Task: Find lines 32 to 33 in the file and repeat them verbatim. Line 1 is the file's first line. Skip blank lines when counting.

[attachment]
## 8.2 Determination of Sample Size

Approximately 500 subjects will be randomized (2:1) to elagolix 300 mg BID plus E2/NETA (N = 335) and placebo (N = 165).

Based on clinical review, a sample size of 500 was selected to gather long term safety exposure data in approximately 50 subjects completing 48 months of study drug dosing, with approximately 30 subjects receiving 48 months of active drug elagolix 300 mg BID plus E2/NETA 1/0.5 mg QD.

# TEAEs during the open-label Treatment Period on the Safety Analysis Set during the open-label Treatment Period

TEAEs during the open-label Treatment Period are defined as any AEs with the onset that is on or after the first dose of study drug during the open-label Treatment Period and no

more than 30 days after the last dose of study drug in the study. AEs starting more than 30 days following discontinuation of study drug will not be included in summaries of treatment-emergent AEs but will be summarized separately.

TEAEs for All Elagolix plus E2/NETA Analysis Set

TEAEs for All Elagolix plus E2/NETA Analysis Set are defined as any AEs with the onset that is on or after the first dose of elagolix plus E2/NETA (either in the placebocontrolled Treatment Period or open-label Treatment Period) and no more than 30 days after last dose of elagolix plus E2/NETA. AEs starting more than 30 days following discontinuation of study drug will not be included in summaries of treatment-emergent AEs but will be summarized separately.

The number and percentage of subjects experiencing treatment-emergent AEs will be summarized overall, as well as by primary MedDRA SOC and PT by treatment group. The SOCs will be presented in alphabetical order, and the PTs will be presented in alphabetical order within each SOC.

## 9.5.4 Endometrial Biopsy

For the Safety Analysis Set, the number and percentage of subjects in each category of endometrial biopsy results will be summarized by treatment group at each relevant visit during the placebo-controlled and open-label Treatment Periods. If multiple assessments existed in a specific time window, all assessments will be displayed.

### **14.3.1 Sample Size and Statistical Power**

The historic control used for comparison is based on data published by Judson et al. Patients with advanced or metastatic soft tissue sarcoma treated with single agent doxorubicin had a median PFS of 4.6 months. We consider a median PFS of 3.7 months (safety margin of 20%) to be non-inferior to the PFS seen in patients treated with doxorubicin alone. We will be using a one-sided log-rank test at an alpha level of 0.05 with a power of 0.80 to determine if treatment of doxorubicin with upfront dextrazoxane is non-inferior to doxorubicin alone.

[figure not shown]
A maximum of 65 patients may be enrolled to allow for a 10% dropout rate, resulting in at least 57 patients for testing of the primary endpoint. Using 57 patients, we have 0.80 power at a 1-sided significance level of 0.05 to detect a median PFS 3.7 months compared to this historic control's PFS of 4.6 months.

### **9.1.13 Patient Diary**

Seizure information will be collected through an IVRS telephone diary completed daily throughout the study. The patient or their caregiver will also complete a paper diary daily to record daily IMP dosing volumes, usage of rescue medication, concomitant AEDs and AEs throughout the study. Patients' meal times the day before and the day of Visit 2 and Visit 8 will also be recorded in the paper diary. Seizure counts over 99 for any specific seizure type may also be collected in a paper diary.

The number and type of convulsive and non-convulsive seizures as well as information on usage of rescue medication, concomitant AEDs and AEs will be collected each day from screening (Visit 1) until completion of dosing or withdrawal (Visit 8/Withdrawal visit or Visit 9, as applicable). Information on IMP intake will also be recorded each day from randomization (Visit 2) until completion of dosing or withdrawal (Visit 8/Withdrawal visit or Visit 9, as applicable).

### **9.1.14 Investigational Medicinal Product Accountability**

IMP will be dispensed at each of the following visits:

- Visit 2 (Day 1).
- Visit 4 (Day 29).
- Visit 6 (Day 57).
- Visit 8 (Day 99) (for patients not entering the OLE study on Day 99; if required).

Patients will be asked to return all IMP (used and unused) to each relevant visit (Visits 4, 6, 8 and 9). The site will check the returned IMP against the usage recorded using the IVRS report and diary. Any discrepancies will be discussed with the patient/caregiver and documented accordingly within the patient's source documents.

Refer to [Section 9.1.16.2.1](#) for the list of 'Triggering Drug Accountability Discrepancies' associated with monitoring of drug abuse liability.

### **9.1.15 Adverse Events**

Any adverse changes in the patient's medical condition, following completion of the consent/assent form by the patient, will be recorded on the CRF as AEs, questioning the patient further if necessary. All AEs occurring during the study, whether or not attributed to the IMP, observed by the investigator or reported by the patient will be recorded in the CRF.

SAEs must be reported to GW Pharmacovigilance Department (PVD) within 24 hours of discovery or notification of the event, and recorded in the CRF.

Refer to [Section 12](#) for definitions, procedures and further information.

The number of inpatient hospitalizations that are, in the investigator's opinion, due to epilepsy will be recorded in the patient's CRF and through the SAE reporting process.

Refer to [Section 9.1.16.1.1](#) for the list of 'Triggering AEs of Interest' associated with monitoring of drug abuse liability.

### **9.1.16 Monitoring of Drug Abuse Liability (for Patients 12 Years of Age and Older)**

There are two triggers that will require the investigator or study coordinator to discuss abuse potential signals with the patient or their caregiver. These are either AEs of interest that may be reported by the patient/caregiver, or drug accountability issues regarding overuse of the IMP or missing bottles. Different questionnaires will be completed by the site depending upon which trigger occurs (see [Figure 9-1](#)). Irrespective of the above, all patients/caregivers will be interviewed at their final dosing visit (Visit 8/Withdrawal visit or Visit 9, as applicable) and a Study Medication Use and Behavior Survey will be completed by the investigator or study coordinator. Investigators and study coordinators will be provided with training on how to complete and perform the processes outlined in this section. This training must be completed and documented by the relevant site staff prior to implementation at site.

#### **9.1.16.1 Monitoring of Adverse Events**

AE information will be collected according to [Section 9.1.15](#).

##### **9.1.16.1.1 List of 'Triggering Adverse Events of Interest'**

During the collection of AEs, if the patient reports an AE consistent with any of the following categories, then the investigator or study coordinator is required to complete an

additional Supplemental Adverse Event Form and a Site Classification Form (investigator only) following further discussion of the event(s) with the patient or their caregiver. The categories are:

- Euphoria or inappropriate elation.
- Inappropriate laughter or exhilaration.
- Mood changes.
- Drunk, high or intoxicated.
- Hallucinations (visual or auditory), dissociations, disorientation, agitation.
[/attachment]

Refer to [Section 9.1.16.1.1](#) for the list of 'Triggering AEs of Interest' associated with monitoring of drug abuse liability.

### **9.1.16 Monitoring of Drug Abuse Liability (for Patients 12 Years of Age and Older)**